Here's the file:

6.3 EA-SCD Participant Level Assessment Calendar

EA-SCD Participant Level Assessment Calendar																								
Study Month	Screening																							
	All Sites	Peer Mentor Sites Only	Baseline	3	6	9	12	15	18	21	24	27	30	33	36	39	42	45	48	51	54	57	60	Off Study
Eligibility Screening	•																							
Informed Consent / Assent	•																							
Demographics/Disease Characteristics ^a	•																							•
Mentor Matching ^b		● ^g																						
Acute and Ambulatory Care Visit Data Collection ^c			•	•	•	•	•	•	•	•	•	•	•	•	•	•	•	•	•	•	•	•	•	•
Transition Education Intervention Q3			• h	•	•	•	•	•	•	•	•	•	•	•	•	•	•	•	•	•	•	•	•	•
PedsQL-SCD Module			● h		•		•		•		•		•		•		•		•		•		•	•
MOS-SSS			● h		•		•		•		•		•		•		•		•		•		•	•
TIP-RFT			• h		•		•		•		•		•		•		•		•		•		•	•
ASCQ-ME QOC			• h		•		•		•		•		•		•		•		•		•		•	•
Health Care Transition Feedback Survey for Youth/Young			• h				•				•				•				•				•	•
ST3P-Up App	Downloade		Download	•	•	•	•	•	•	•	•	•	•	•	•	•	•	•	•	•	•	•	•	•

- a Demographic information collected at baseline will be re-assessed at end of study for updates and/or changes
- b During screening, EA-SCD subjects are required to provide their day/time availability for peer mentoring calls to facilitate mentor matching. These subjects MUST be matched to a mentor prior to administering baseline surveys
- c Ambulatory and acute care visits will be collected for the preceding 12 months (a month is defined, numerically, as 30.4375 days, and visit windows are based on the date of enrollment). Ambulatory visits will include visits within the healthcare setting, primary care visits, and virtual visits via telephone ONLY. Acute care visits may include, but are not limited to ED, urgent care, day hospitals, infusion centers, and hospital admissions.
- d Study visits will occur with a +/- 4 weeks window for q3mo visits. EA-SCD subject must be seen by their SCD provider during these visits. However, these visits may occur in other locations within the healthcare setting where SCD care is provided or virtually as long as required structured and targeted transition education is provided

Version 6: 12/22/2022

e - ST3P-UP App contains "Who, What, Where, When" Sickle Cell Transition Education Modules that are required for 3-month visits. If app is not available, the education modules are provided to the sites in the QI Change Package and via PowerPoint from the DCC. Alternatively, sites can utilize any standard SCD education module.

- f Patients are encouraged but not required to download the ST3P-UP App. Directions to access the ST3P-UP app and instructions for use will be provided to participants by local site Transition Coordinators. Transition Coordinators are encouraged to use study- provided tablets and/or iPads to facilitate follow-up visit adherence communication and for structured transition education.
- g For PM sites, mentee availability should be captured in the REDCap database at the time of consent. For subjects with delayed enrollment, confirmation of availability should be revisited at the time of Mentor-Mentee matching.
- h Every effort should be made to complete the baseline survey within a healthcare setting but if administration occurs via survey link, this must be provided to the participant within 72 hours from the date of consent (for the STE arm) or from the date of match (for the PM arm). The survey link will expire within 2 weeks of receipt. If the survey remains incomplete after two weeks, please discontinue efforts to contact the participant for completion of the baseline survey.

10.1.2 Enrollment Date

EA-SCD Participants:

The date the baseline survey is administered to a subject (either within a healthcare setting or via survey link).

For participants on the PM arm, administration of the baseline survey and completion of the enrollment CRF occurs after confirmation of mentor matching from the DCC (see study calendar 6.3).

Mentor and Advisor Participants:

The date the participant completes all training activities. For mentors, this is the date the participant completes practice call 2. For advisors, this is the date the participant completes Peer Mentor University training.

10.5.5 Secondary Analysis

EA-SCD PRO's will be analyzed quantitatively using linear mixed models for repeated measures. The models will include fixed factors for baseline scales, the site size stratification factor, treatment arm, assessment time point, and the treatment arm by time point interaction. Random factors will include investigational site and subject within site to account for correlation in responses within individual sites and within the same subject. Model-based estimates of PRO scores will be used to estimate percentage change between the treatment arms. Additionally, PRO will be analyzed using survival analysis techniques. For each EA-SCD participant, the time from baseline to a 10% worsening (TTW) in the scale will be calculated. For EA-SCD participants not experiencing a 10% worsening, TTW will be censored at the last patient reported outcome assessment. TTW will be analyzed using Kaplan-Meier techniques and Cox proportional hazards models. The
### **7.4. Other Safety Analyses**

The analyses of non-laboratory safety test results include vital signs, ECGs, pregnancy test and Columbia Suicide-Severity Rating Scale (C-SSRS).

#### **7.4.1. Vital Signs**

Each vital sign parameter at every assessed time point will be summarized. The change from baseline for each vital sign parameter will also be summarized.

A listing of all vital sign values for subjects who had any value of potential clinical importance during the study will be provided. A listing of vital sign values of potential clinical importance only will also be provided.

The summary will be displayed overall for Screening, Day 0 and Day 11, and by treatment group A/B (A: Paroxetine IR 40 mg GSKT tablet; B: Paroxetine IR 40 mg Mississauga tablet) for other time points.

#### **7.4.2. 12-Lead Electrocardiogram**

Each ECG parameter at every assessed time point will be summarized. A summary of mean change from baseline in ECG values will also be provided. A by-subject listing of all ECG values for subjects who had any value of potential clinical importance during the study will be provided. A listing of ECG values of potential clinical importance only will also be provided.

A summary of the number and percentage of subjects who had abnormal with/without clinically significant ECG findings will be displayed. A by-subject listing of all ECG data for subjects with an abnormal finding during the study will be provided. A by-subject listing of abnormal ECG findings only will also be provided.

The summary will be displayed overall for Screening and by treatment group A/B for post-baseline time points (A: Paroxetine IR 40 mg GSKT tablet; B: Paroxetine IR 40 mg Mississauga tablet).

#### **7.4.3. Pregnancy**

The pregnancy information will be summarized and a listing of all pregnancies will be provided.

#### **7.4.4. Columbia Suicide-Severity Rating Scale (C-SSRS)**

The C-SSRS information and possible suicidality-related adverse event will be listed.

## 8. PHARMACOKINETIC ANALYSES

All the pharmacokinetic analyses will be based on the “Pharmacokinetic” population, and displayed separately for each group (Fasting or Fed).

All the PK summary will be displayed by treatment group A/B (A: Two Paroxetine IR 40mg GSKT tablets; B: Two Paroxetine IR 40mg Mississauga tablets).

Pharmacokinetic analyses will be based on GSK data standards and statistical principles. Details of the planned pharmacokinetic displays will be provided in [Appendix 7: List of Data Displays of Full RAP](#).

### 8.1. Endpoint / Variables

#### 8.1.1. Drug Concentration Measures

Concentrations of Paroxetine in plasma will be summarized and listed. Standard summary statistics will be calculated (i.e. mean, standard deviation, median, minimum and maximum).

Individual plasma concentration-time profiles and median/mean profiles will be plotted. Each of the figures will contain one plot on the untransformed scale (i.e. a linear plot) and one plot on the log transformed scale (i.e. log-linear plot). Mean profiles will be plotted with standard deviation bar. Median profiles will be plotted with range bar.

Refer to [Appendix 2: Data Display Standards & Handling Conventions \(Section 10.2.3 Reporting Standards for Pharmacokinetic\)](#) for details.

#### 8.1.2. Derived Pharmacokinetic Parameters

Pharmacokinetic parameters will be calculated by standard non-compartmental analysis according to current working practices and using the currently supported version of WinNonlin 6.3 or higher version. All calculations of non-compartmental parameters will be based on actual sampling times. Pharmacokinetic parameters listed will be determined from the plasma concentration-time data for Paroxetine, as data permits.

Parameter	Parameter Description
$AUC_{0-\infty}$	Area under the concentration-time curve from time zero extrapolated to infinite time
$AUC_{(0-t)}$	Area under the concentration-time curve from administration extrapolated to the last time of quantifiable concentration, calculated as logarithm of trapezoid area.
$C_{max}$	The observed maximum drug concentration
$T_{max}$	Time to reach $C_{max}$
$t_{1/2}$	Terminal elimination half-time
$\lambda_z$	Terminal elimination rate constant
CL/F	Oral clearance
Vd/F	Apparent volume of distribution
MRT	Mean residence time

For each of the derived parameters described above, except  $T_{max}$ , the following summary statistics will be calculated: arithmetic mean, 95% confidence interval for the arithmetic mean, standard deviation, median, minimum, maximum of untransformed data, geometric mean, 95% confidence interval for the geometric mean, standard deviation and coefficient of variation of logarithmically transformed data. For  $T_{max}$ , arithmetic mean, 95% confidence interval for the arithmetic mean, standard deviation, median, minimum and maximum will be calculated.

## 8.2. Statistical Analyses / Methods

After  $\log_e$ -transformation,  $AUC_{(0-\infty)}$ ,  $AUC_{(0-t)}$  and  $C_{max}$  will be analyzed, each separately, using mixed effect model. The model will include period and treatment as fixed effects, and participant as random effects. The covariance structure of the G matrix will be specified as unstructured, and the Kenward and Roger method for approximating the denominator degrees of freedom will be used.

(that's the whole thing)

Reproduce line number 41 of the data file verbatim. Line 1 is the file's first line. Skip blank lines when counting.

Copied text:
Each ECG parameter at every assessed time point will be summarized. A summary of mean change from baseline in ECG values will also be provided. A by-subject listing of all ECG values for subjects who had any value of potential clinical importance during the study will be provided. A listing of ECG values of potential clinical importance only will also be provided.